Here’s a batch of fresh news and announcements from across Imperial.
From prize-winning posters to presidential prowess, here is some quick-read news from across the College.
Parliamentary prize winner
Medal last week – the top prize available at the STEM for Britain 2019 contest. She competed with 44 other early-career STEM researchers from across the country exhibiting posters on their research in Parliament.
Sophie, whose poster explained how to get drugs to the brain using ultrasound and microbubbles, also won the Gold Medal for the best poster in the Engineering category.
She said: “Events like this are important for politicians to get a broad view of what engineers are doing across the country, while also allowing us engineers to also get an insight into what opinions and questions are raised by politicians about research.”
Professor Stephen Richardson, Emeritus Professor at our Department of Chemical Engineering, has been announced as the new President of the Institution of Chemical Engineers. He will become Deputy President in May, and full President in November 2019.
Professor Richardson has held several positions at the College, including Head of Chemical Engineering, Dean (then called Principal) of Engineering, Deputy Rector and Associate Provost.
In 2015, he was awarded a CBE for his services to the profession.
Professor Richardson said: “I have been lucky to have had a fulfilling career in chemical engineering that has brought me into contact with many highly talented and motivated engineers. There are a great many challenges facing society today and while all disciplines have a role to play in providing solutions, I believe that chemical engineers are uniquely placed, as systems thinkers, to help ensure that the best solutions are chosen.”
Cells behaving badly
Genetically identical cells can behave in very different ways. A research team led by Imperial and the University of Edinburgh has now investigated how single cells can display different metabolism – the rates at which they process nutrients into energy and building materials.
Previously, metabolism was thought to follow ‘deterministic’ rules – if you know the starting conditions of a reaction, you can calculate the outcome. The new research however suggests that bacterial metabolism can behave ‘stochastically’ – there is some randomness in the process.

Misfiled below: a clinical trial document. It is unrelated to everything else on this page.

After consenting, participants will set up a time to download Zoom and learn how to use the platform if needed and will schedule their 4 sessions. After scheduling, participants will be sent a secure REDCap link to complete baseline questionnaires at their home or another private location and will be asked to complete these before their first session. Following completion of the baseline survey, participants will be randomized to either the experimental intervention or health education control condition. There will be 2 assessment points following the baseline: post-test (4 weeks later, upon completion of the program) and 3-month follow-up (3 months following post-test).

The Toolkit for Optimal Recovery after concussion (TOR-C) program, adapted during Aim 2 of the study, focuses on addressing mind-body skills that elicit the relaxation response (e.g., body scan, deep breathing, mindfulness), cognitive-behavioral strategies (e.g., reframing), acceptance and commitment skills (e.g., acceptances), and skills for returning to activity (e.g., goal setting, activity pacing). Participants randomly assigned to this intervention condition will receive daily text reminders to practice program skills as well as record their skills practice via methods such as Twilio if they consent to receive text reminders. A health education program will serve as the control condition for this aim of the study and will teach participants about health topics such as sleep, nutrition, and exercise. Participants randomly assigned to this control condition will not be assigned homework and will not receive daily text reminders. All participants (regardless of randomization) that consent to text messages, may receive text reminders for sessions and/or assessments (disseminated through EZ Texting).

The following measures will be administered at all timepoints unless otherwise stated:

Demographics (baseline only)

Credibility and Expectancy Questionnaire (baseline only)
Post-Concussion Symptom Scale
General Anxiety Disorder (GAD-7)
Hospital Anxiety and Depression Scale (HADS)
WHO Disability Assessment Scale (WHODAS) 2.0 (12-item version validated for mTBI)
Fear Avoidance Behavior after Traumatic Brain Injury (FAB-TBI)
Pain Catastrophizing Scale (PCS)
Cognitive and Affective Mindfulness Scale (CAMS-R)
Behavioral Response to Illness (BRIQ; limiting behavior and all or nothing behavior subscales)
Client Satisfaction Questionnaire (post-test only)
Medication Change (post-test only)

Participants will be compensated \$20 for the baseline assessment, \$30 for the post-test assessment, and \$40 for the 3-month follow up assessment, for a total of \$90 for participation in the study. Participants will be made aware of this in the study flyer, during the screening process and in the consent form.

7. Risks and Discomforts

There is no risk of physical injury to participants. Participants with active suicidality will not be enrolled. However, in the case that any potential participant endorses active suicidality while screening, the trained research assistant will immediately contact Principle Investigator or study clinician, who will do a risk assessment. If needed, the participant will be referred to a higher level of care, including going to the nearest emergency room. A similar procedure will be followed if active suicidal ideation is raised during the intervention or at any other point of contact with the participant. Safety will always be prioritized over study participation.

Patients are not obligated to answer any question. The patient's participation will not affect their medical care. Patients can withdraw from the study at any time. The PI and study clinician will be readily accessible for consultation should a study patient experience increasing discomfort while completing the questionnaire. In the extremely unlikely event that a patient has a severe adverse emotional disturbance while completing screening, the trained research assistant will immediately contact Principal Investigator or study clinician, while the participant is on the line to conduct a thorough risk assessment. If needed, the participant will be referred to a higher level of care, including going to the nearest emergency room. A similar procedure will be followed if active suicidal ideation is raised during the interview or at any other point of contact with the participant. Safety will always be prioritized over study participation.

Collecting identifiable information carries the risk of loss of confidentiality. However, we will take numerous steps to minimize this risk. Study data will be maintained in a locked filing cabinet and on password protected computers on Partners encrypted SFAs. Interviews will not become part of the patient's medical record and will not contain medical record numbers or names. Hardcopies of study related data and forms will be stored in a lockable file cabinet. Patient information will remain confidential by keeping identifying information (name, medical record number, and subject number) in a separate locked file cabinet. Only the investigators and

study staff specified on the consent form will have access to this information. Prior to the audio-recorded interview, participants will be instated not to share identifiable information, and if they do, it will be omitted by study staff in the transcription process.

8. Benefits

Using stochastic analysis, the team found that because of this bacteria colonies can split into subpopulations with different metabolic activities. The new findings could help understanding why bacterial clones grow at different rates or tolerate drugs differently.
Read the full paper in Nature Communications Biology.
The Institute for Research in Schools (IRIS) celebrated its third birthday this
week with a showcase at the Francis Crick Institute. IRIS grew out of an initial experiment by Becky Parker, the Head of Physics at a Kent boy’s school, and Professor Steven Rose from our Department of Physics, who trialled getting the school students involved in real university-level research projects.
The scheme expanded into IRIS, a national network of more than 200 UK schools participating in real research often based on large datasets. Students from across the country presented their research at the celebration event, on everything from genomics to the benefits of nature and particle physics.
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Communications and Public Affairs
Communications and Public Affairs
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